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Comment Re:Sir Winston (Score 1) 621

The UK exports 40% TO the EU.
If they want to keep doing that, they will follow EU regulations, and will allow freedom of movement.
They are of course free not to do so, as long as they accept that they lose that 40%

The EU has said several times now that that is not going to change. And they cannot step back from that even if they wanted to, because then the EU would put leaving EU countries ahead of the ones that stay. And that's not a long term winning strategy.

Comment Re:What could possibly go wrong? (Score 1) 127

How about: paedophiles who rape little children, or people who beat babies to death with indifference just receive a couple years in prison and then can go along their merry way to repeat themselves. When I see how low those sentences sometimes are, it makes me angry.

Imo. whoever rapes or kills a kid should go to prison for the rest of their natural life without parole. Or if they get out, be actively monitored for life. But apparently it is much more important to consider their feelings and give them second, third or fourth chances than to protect more kids against the staggering recidivism rate of paedophiles which varies from study to study, but over the lifetime of a convicted paedophile are reported typically from 40 to 60%, with the more extreme and aggressive ones more likely to relapse.

I also fail to see how first time offenses should be treated differently. That's like saying that first time someone rapes a kid he should get off lightly so that next time he can be tried for real. First offense should be the last one as well, by virtue of not being able to repeat it. I do believe in second chances for many things, but 'not' being a murderer or child molester are not among them.

Comment Re: Lots of unwarranted concerns (Score 2) 319

Speaking as a Belgian, living in Belgium since I was born, I'd say he is right. We have 5 different governments that partially overlap, we have 3 official languages, and the 2 major language groups can't stand each other. I think Belgium is a great place to live, but that doesn't mean I can't also acknowledge that our political system is pretty dysfunctional and nothing sensible gets done unless it is an emergency.

Comment Re:If you do go with C++ (Score 5, Interesting) 296

I think that really depends on your definition of "best". I've used Qt (and still use it sometimes) and initially I thought I liked it, but over time began disliking it a lot. For one, I've seen the signal/slot mechanism used to create really hard to understand code. I've seen memory allocated via new and then the pointer passed into emit only to be deleted on the other end of a signal/slot chain.

Posted says, "needs to manage memory usage and disk access at a very granular level and a desire to be cross-platform". Stdio/stdlib takes care of that. I don't see any mention of GUI, so if GUI is necessary, then I'd say, ya, just use Qt, because it probably is the best and it does come with a lot of other stuff, so you when in Rome...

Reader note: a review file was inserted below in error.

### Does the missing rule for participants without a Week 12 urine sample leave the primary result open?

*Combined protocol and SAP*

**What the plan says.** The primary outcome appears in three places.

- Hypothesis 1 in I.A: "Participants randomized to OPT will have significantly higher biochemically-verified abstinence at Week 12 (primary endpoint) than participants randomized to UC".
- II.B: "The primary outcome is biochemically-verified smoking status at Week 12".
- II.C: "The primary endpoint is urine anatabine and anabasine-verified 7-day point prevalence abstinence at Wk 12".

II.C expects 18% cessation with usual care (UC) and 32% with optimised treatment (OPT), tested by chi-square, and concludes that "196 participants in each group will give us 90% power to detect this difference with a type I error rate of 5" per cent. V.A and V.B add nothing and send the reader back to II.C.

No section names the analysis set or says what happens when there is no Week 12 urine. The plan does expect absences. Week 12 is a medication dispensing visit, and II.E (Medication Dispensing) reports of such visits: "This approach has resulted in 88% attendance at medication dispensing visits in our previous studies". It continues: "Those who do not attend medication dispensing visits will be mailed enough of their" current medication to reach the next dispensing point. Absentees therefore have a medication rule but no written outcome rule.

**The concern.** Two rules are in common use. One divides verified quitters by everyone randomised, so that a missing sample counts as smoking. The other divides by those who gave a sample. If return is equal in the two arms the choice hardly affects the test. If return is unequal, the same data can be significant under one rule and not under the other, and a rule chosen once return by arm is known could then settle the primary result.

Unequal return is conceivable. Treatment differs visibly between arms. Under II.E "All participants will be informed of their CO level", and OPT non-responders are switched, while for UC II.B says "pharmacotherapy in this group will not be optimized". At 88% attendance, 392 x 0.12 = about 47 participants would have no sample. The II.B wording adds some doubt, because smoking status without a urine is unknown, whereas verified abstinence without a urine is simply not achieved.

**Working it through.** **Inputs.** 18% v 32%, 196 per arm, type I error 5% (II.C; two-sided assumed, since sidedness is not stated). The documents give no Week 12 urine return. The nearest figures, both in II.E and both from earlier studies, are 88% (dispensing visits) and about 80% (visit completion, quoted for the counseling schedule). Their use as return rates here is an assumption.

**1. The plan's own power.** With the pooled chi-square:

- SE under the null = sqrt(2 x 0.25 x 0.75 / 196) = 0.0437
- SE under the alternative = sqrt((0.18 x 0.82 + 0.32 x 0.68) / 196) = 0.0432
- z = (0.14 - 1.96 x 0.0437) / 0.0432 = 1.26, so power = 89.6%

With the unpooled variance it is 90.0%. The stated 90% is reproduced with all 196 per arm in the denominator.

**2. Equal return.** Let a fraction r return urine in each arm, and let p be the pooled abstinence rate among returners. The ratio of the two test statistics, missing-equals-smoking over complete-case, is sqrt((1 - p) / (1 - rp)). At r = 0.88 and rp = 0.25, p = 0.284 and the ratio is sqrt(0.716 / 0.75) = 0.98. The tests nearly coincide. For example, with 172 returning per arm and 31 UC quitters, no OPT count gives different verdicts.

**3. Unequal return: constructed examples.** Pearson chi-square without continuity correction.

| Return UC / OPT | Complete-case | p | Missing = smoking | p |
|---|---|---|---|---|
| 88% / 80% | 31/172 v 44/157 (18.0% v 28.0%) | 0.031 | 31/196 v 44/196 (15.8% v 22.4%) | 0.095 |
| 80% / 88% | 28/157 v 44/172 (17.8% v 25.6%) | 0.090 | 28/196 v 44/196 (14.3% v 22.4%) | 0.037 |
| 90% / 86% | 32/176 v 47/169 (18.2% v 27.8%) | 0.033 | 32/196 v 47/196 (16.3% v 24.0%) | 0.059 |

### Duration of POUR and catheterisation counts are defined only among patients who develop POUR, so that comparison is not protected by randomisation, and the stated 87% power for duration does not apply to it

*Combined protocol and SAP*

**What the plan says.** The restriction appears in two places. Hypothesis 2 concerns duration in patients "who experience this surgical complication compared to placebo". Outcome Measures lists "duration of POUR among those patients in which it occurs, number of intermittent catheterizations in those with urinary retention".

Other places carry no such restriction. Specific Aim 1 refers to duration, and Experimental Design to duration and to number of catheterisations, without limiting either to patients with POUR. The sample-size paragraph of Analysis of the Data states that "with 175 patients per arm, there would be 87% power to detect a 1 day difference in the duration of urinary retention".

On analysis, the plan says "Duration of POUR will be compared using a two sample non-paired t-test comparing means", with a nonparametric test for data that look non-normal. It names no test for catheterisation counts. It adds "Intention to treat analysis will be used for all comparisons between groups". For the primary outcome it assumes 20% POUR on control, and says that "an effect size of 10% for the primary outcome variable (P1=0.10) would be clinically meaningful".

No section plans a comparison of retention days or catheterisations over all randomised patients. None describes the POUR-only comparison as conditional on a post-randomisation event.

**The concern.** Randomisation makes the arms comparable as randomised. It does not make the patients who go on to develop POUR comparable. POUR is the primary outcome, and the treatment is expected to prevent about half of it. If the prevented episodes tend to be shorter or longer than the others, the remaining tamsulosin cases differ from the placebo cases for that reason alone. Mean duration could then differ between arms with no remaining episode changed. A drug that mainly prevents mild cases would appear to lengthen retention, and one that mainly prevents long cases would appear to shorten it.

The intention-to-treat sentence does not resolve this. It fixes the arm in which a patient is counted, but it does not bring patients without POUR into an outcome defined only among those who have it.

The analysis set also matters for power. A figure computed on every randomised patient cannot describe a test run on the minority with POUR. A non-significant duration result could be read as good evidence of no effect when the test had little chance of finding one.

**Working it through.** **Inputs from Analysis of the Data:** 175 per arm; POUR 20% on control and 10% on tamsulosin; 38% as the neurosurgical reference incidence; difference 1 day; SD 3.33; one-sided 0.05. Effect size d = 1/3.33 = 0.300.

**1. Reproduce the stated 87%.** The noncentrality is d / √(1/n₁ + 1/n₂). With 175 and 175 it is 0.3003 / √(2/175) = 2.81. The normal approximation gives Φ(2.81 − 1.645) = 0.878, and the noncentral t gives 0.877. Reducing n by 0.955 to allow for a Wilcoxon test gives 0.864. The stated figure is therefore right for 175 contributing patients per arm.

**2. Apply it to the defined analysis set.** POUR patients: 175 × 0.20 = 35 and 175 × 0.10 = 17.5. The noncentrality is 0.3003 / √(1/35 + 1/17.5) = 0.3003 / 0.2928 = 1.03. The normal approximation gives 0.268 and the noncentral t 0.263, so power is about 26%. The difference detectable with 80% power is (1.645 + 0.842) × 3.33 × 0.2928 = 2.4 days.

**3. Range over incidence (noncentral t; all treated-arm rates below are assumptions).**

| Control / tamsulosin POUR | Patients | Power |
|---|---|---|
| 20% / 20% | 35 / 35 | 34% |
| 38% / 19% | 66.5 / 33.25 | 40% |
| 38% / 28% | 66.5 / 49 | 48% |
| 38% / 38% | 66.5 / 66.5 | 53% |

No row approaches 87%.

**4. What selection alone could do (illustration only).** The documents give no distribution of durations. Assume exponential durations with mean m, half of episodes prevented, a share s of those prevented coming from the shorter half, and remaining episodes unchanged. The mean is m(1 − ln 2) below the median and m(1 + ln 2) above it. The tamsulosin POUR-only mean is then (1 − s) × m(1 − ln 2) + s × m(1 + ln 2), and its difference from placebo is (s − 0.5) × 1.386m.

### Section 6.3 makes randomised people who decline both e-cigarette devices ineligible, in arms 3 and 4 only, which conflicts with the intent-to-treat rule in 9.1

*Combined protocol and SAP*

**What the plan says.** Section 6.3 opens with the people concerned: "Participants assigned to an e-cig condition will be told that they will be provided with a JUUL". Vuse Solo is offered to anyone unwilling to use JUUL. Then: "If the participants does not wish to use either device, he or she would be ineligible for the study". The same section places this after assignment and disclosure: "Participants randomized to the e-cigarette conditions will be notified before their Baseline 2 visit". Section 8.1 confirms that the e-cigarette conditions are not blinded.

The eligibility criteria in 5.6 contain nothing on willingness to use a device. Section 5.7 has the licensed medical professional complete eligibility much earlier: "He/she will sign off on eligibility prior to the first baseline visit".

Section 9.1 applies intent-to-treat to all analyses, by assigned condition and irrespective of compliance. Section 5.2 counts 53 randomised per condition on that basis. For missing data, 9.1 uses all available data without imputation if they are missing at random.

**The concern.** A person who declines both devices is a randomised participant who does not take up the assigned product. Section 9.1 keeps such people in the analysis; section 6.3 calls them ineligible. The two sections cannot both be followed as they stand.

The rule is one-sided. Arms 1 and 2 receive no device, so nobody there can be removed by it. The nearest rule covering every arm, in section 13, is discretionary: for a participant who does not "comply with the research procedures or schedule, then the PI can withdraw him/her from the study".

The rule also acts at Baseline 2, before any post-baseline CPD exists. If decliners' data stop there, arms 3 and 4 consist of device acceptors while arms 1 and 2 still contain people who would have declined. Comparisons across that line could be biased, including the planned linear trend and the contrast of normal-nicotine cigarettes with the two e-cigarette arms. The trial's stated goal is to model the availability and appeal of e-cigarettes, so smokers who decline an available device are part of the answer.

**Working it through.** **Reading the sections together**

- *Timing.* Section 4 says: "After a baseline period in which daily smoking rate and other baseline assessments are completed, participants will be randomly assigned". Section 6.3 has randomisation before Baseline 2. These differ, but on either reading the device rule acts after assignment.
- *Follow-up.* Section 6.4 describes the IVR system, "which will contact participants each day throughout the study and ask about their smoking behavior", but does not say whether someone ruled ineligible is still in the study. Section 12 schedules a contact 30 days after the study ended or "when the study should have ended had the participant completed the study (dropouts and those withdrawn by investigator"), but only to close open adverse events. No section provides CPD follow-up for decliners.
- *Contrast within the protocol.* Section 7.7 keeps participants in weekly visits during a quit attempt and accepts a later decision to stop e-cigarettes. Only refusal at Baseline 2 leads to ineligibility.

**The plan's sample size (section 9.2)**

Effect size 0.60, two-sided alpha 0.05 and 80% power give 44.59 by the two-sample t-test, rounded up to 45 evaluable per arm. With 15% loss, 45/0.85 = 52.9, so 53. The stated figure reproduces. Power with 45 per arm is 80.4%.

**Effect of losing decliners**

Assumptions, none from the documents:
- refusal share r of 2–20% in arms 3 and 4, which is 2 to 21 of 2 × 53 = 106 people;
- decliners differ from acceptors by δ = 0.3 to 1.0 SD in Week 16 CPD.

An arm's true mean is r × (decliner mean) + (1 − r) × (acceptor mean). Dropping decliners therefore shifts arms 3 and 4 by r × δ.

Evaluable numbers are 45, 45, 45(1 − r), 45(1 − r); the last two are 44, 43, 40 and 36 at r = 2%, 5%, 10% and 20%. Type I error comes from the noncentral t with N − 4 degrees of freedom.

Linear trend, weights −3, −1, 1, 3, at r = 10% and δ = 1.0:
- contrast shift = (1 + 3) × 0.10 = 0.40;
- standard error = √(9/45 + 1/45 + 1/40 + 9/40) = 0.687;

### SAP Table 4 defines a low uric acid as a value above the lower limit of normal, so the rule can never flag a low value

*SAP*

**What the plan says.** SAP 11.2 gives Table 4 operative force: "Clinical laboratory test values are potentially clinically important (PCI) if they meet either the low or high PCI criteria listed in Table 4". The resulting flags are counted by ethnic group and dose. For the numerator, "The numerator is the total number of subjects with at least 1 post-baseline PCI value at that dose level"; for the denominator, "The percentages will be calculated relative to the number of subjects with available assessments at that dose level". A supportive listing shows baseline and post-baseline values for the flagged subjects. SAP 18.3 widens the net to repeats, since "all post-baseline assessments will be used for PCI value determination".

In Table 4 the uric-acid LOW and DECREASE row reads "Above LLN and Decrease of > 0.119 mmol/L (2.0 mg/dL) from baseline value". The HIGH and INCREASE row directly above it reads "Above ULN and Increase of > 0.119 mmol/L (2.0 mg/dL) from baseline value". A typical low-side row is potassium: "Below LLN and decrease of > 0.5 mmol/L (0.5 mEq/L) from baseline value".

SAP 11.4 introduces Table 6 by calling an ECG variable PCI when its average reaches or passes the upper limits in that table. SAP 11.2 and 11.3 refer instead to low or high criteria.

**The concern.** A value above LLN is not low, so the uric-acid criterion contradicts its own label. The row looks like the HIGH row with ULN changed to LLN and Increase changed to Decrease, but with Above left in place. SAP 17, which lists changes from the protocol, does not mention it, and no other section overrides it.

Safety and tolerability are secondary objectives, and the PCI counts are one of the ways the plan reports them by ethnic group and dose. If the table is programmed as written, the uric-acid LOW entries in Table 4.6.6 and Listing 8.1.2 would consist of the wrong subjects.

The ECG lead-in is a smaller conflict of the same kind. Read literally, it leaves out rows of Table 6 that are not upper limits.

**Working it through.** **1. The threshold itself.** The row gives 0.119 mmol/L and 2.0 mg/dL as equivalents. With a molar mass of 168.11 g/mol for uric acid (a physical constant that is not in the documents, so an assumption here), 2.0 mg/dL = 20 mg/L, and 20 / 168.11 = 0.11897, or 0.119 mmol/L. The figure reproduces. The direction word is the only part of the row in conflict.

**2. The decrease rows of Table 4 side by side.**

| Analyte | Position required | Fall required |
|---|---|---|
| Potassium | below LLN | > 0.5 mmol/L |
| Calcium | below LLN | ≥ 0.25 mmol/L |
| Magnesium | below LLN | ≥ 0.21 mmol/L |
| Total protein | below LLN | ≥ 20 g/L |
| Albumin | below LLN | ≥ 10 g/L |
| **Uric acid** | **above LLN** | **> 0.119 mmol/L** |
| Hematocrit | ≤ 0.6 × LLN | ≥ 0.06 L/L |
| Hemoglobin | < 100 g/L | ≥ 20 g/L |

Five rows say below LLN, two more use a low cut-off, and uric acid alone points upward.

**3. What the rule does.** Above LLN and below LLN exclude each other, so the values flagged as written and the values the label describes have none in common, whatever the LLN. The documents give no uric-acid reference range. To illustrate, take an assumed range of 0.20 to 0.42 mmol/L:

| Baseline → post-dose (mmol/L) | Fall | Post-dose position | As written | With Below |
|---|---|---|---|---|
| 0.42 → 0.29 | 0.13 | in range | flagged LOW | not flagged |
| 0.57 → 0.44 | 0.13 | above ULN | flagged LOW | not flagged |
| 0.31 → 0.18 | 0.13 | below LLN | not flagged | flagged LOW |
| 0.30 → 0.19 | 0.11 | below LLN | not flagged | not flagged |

Boost. What you'll get from boost is the filesystem stuff. It'll be similar in functionality as System.IO.FileInfo System.IO.Directory in .NET, but way more confusing to use. At least at first.

It's funny, the filesystem api was proposed over 9 years ago for c++.

http://www.open-std.org/jtc1/s...

Comment Re: Buggy whip makers said automobiles aren't... (Score 1) 451

I think the issue is more about whether people will trust a machine to make qualitative decisions on their behalf. I don't think I would. For starters, we've demonstrated time and again they were incapable of making reliable computer systems, and nevermind secure from tampering. Who can ensure me that the guidance system isn't going to core dump at high speed and slam on the brakes or worse? Secondly, how do test this system? There seems to be way too many scenarios where the best answer is subjective. You'd have to trust a computer system to evaluate risk where human life is at stake. I think the systems that Mercedes is building is much better. It seems to me they're heading towards a more augmented reality with feedback that can suggest a good choice, but allow me to make the final decision. If you're not familiar, they do the beak pedal tap and steering jar thing. That's at least a system I can trust. Then there's the whole liability thing. Does a self driving car come with the "this shit probably doesn't work" license like all other software? And lastly, the cost. What's the expected cost of a self driving car that's sure to be worthless on the used car market? I'd say in 10 years you'll still be buying vehicles that you command, and the more advanced stuff found in higher end cars will be had in lower cost vehicles.

Comment No, not really... (Score 4, Interesting) 245

I work for a company that makes Orphan drugs. Yes, they're ridiculously expensive. The reason is that the number of patients for our drugs number in the couple of thousands globally. Our workforce to run the entire plant, do QA, maintenance, regulatory administration and production processes etc numbers in the several hundreds. Those people need to be paid every month by what a couple thousand people pay for their meds every month.

And that is without taking into account that this entire plant was built for making this drug, which was an investment of hundreds of millions of dollars, with several millions annually for upkeep and maintenance.

I agree that we probably make a decent profit or we wouldn't be doing it.
However, if subsidizing we to stop, we'd just stop making it because with the numbers I mentioned above, it is impossible to make our drugs in a manner that would be affordable without it. And that would mean those people would simply die.

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